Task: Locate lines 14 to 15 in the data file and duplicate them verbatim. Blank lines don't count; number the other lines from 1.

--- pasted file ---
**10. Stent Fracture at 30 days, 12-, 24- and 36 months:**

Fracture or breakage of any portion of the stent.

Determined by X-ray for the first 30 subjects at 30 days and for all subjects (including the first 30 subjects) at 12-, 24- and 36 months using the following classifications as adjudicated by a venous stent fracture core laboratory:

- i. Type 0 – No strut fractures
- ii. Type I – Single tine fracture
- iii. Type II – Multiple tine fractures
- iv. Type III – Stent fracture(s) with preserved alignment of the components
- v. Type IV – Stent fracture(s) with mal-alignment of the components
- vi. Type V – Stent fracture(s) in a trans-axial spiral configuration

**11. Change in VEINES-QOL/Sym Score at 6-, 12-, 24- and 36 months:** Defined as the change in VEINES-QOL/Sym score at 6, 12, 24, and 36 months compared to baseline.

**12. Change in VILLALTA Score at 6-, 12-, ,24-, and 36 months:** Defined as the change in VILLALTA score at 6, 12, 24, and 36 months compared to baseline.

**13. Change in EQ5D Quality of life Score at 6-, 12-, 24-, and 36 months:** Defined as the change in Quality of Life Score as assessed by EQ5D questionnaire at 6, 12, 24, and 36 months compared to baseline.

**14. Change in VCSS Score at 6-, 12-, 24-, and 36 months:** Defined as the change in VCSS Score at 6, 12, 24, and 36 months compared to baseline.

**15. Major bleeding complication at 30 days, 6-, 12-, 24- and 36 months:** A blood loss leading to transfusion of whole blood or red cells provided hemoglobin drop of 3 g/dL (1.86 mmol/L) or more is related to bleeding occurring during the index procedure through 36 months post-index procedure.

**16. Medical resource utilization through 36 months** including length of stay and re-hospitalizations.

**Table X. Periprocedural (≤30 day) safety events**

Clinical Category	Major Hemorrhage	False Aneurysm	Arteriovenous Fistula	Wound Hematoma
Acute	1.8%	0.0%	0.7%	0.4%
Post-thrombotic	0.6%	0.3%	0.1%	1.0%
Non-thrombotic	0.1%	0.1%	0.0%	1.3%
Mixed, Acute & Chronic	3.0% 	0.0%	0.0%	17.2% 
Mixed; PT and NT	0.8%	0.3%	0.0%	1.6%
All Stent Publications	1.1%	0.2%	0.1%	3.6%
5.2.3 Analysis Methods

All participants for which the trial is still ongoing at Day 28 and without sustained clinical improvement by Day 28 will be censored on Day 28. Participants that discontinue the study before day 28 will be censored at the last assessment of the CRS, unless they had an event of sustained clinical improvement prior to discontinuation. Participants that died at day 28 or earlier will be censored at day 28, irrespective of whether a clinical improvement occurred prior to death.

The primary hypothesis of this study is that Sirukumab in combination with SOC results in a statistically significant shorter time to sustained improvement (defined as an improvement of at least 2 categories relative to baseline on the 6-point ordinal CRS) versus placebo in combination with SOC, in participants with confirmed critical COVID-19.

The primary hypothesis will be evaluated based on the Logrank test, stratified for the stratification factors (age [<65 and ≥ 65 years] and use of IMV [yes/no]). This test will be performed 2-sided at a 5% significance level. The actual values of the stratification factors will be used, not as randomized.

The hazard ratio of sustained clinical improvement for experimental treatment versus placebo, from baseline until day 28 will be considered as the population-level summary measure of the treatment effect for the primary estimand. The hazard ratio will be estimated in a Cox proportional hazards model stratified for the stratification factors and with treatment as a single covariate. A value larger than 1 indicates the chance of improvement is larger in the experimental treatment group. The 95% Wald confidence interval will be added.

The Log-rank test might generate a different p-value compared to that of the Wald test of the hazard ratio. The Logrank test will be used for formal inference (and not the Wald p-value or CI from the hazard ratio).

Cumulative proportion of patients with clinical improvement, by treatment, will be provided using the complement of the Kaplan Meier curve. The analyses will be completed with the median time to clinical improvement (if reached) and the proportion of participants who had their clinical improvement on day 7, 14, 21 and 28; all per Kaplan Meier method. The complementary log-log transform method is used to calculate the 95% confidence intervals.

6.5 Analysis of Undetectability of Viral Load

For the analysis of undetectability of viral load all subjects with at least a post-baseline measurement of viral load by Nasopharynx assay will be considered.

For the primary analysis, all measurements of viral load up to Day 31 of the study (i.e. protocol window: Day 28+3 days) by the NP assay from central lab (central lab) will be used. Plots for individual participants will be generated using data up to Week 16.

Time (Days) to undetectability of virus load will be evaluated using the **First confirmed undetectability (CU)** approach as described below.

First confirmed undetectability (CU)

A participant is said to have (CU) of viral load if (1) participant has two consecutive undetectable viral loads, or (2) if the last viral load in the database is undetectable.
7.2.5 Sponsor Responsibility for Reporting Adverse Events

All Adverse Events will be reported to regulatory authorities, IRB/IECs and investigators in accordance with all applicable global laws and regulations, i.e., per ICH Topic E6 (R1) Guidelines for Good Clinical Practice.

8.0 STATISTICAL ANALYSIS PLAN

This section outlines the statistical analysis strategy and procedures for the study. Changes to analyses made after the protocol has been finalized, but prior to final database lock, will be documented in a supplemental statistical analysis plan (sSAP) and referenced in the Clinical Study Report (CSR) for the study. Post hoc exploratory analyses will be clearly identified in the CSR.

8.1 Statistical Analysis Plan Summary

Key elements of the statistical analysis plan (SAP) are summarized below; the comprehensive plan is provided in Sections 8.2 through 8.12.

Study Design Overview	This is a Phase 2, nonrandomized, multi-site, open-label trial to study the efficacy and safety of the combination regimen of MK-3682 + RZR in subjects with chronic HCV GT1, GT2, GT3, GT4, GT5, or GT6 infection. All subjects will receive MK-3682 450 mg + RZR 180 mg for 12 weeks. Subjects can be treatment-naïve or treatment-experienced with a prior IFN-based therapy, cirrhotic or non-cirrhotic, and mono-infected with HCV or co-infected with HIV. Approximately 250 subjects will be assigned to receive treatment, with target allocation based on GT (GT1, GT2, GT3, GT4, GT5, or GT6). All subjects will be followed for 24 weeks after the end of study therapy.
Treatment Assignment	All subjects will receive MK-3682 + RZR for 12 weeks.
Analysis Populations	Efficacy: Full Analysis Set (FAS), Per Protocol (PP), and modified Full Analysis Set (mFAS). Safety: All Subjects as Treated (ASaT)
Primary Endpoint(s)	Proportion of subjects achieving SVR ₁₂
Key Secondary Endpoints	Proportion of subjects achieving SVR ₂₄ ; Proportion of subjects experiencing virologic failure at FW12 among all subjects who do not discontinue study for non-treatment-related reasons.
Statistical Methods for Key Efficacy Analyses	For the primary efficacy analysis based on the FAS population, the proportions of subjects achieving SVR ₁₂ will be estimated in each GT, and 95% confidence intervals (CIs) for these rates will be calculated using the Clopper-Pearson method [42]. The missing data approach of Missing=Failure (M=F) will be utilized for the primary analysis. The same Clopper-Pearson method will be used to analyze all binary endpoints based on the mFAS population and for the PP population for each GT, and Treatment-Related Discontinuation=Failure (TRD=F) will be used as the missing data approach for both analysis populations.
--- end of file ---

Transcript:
**15. Major bleeding complication at 30 days, 6-, 12-, 24- and 36 months:** A blood loss leading to transfusion of whole blood or red cells provided hemoglobin drop of 3 g/dL (1.86 mmol/L) or more is related to bleeding occurring during the index procedure through 36 months post-index procedure.

**16. Medical resource utilization through 36 months** including length of stay and re-hospitalizations.